The spleen also shrinks pretty quickly, but it does take longer time for the full effect of that versus close to the full effect on the symptoms can be found within that first month. So that’s I would say speed and then the dramatic improvement that these patients have are clearly what impresses the physicians the most.

And as a physician it’s just really, really rewarding to be able to help someone who you’ve not been able to help and to see that level of difference. So I think emotionally, the emotional benefit there is really very high.

And things that are more challenging are, they’re oncologist they’re often used to treating patients who are terminally ill in a relatively short period of time and they have a dramatic sense of urgency for those types of diseases.

This is not that type of disease. Both the benefit and the curse of myelofibrosis is you can live a relatively long time with the disease. But its progressive and you feel worse, and it is terminal at just maybe six years, eight years, 10 years, two years, some number like that, but it’s not six months generally.

And so, I think the urgency to treat, there is more caution, I want to see how it works, I want to see what usage is and practice versus in the clinical trial. I’d like myself to get some comfort with it and those types of things, which I believe are all overcome through time and experience with the drug.

Ying Huang – Barclays Capital

Okay. So you have talked quite a bit, let’s switch gears to David here maybe. As CFO, when do you think its appropriate time for you to provide guidance to the street?

David Hastings

Yeah. A good question. So we want to be very prudent about that. We want to make sure that we have a real deep understanding of all the underlying trends and metrics around the launch that will take some time.

And now that we have launched the product, I do get a feel for some of the variability in the data and once that smoothes out, and we’re confident that the guidance we give is attainable and understandable that’s when we’ll do it. It’s very difficult though to put a timeframe on that right now, yeah.

Ying Huang – Barclays Capital

Okay. That’s fair. And then, you do have an outstanding convertible debt out there, but the company is generating cash flow now. Do you think, you might think about buying back some of that or do you think you might raise more capital to repay that debt?

David Hastings

So to covert, so I’ll describe the covert it, it’s convertible $8.78 a share, so well in the money. It’s not due until 2015. It’s not callable. So we can’t call the notes early. There are ways and strategies that company could utilize to reduce debt.

Frankly, it’s not the highest priority right now, I mean, obviously, the capital structure of the company is important to us. We’re, really, right now focused on the launch and executing that well and we believe, if we do that the balance sheet will take care of itself.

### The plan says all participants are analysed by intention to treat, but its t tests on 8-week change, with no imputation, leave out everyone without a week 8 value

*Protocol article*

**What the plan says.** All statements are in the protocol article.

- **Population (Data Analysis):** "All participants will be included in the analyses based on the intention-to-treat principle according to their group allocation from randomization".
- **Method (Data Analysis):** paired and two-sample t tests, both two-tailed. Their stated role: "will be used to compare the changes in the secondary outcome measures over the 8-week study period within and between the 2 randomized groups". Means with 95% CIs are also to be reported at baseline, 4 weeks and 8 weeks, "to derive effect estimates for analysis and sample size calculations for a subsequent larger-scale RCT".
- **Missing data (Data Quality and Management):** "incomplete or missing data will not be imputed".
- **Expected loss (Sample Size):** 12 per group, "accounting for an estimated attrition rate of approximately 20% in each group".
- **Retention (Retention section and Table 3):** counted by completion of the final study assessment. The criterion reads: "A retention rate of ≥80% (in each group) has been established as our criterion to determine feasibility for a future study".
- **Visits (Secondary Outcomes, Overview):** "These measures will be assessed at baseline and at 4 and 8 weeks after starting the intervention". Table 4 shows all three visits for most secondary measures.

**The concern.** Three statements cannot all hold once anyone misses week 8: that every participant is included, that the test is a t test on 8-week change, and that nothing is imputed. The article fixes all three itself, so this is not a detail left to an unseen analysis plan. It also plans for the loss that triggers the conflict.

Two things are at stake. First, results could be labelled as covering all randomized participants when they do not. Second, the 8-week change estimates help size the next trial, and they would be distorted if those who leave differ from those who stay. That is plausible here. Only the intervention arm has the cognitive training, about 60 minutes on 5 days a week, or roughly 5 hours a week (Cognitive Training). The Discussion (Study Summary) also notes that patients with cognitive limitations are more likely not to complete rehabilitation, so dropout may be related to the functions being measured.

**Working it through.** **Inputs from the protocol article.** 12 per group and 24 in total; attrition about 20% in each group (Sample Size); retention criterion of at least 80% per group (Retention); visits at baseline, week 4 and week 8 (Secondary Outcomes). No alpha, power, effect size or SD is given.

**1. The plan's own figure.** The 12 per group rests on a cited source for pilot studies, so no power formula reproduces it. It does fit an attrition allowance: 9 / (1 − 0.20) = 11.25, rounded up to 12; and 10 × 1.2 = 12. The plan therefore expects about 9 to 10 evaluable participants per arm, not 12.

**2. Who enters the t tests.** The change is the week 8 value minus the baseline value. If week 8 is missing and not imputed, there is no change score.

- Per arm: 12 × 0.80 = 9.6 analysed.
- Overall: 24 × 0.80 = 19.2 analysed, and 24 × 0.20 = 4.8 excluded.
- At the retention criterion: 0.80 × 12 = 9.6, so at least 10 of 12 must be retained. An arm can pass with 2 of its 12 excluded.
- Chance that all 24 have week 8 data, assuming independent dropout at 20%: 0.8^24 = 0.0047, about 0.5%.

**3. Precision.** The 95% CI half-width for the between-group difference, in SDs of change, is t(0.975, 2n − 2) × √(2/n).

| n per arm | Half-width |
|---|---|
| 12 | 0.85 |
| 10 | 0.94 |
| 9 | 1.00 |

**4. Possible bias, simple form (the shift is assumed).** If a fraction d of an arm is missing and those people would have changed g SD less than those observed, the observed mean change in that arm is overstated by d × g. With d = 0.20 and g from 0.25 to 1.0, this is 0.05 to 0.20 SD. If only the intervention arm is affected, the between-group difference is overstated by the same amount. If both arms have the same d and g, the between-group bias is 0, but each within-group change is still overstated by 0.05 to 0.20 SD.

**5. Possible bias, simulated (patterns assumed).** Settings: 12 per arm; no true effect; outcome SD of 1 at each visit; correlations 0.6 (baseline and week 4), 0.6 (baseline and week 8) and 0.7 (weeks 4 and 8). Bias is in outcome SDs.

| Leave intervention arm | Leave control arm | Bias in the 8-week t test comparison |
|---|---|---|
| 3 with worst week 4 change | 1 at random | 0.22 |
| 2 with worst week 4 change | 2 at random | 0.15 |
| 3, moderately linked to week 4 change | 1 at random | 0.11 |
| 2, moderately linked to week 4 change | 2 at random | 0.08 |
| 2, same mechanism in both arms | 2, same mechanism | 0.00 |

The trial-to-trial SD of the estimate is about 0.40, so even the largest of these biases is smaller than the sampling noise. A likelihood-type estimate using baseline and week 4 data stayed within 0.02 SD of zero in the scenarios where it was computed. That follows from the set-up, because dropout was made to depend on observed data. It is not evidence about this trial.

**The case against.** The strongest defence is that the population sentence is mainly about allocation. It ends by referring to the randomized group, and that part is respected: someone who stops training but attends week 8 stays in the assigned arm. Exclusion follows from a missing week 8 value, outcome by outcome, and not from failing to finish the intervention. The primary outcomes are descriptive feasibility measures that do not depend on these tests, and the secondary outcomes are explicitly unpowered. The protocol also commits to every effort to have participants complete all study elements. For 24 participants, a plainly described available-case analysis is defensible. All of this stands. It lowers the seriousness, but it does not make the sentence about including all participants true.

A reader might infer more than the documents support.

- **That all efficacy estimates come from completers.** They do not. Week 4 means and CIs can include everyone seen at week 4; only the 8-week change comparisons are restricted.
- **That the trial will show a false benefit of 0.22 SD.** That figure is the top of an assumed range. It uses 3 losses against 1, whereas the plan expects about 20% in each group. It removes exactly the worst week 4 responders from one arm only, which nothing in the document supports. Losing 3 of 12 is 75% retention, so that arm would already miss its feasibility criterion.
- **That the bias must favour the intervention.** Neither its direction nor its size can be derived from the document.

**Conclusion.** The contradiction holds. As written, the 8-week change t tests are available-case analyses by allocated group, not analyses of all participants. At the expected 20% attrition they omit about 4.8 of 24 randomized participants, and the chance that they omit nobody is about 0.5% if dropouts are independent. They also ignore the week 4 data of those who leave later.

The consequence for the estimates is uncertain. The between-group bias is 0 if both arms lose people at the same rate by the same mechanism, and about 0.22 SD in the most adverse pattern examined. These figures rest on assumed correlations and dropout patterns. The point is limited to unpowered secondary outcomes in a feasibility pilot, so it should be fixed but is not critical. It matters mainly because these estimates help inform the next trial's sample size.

Ying Huang – Barclays Capital

And in terms of profitability, what kind of near-term I think you tell about?

David Hastings

Given on that I’m not going to give in revenue guidance, I’m certainly not going to give profitability guidance, that’s a third role, by our ex-CFO. What I will say obviously it’s important is why we are in business. But I think for biotech emerging growth companies like us, when we reach profitability, we want to reach at a time where it’s sustainable and growable at a multiple that’s interesting to investors.

So there will be a time and a place for that obviously. There are a lot of variables that go into it. Incyte has a very deep and rich pipeline. We’re going to continue to fund that. We think it’s a very good ROI for the company and we’ll balance that versus the cash flows that Jakafi provides.

Ying Huang – Barclays Capital

Okay. So now I have another question for Pat. We all know that last week there was a article published in The New England Journal magazine describing the COMFORT trial and also the survival data from that trial. So what is the commercial implication for that survival data? Is there anything you can do to distribute that data in the physician community here?

Pat Andrews

Sure, of course. So that data was part of our Phase III study and part of the manuscript was published in The New England Journal. Actually both the COMFORT-I study which was the U.S. study and the COMFORT-II study which was the European one were published in the same issue of the New England Journal of Medicine.

So that’s a great data and because they are our pivotal studies, we are able to use them promotionally. They are packaged in a reprint carrier. Now, they do have some information in them, which is broader than a label that we have, including on overall survival.

So we would not be focusing in on that or even be addressing that but it is in the materials and I believe that the combination of the thoroughness of the articles and the quality of what’s in there will be very impressive to physicians.

But we’ve only just started to distribute them because we’ve only approved two weeks this Wednesday, I believe and it does take a minute to get the reprints and everything printed and out there. But I believe it will be very positive because it’s very compelling information.

Ying Huang – Barclays Capital

Okay. And then, let’s go back to talk about the launch itself. Any surprises at all, I mean, compared to what your expectation was before the launch?

Pat Andrews

So unlike a lot of small companies who focus in so much in just trying to get their drugs through development processes, Incyte actually early on did focus on what the commercial opportunity would be.

So, for example, I was hired three years before the drug was approved and even though we had some difficult financial times during that, we actually always put the money that we needed to into market research to understand what this market looked like and we did a lot of that.